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Frick Park restoration unlocks details of noted architect

Remaking a grand entrance

Wednesday, January 24, 2001

By Patricia Lowry, Post-Gazette Architecture Critic

By the early 1930s, when he was asked to design the entrances to Pittsburgh's Frick Park, John Russell Pope was the last of a dying breed -- those architects who studied the great buildings of Greece, Italy and Paris in the late 1800s and came home to spread the gospel of classicism.

In the final phase of the Frick Park entrance restoration, workmen install clay roof tiles, similar to the original tiles, which had been replaced by asphalt shingles at one time. (V.W.H. Campbell, Jr. Post-Gazette)

To the end, when other architects were turning to modernism in the 1930s, Pope remained an unabashed neoclassicist; his last building was the Jefferson Memorial, completed by his successors after his death in 1937. Among his more than 200 commissions were the National Gallery of Art and National Archives in Washington, the Baltimore Museum of Art, wings for the British Museum and Tate Gallery in London, and many public buildings, monuments and country houses in historical styles.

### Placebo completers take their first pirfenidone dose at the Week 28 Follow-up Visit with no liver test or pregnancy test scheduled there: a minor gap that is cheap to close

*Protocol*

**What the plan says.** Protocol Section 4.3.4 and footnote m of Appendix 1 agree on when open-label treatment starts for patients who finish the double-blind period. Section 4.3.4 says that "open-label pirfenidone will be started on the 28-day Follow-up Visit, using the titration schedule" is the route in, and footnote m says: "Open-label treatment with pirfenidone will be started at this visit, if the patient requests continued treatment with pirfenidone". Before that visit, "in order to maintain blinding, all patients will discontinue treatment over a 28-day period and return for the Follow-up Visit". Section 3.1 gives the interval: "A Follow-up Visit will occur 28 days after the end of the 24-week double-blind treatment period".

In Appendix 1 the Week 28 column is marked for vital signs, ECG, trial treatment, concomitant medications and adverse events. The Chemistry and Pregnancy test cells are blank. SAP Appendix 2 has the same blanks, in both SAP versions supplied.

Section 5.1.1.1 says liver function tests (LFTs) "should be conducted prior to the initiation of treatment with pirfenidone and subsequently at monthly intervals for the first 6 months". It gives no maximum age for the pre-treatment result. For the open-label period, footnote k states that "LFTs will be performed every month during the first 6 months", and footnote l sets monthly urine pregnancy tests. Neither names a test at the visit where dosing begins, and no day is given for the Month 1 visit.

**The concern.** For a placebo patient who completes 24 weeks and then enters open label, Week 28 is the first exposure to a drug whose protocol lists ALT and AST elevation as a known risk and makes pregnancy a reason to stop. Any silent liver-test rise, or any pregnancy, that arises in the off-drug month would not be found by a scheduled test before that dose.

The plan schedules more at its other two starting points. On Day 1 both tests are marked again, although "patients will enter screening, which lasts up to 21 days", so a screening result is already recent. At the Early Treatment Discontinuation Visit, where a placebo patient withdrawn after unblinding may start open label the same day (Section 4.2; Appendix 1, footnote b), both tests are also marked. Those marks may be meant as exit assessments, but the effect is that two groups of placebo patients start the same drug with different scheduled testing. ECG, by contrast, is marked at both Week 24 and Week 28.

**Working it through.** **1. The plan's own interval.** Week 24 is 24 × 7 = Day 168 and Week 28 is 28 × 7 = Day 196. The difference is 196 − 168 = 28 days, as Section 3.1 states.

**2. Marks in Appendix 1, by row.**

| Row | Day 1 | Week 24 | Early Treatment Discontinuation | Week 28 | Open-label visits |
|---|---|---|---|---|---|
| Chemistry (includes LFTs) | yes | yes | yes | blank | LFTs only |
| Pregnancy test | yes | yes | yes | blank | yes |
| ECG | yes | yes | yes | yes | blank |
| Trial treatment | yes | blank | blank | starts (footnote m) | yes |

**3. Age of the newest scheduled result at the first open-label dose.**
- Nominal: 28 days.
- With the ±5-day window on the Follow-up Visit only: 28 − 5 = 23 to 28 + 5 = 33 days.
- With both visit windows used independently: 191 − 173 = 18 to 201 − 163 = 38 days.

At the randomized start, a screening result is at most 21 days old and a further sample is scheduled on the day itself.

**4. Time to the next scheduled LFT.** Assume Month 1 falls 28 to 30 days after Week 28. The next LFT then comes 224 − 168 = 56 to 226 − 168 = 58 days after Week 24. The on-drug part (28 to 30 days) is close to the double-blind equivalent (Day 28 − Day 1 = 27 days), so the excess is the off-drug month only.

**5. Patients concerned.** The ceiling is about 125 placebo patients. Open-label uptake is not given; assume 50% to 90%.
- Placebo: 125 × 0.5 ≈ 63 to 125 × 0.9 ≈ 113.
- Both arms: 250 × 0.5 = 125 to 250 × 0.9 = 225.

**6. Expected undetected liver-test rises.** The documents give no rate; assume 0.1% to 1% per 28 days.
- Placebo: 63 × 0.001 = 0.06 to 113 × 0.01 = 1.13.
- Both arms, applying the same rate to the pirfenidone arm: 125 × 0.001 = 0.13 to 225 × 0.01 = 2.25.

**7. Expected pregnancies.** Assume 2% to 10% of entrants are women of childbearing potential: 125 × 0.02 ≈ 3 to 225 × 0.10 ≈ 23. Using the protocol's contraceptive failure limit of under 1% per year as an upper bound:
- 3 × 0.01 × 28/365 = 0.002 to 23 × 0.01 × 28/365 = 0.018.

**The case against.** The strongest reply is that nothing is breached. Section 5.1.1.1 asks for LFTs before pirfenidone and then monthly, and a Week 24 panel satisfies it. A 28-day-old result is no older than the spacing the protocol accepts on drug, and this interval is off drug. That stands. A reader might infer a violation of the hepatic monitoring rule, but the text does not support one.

Needless to say, the Frick Park structures are minor works in the Pope canon; they merit only a small-print mention in the back of Steven McLeod Bedford's 1998 monograph on Pope, in the chronology of buildings.

But why would Pope, who was usually inattentive to clients after receiving even a plum commission, bother to take on such a small job in a city where he had no other work?

At the time the park pavilions were on the boards in his office, Pope also was designing the addition that would expand Henry Clay Frick's New York home into The Frick Collection, including the museum's most memorable space, the enclosed courtyard with its central pond and fountain. To this day it looks almost exactly the way Otto Eggers, Pope's longtime co-designer and delineator, envisioned it in 1932, right down to the small palms in planting beds in the room's four corners.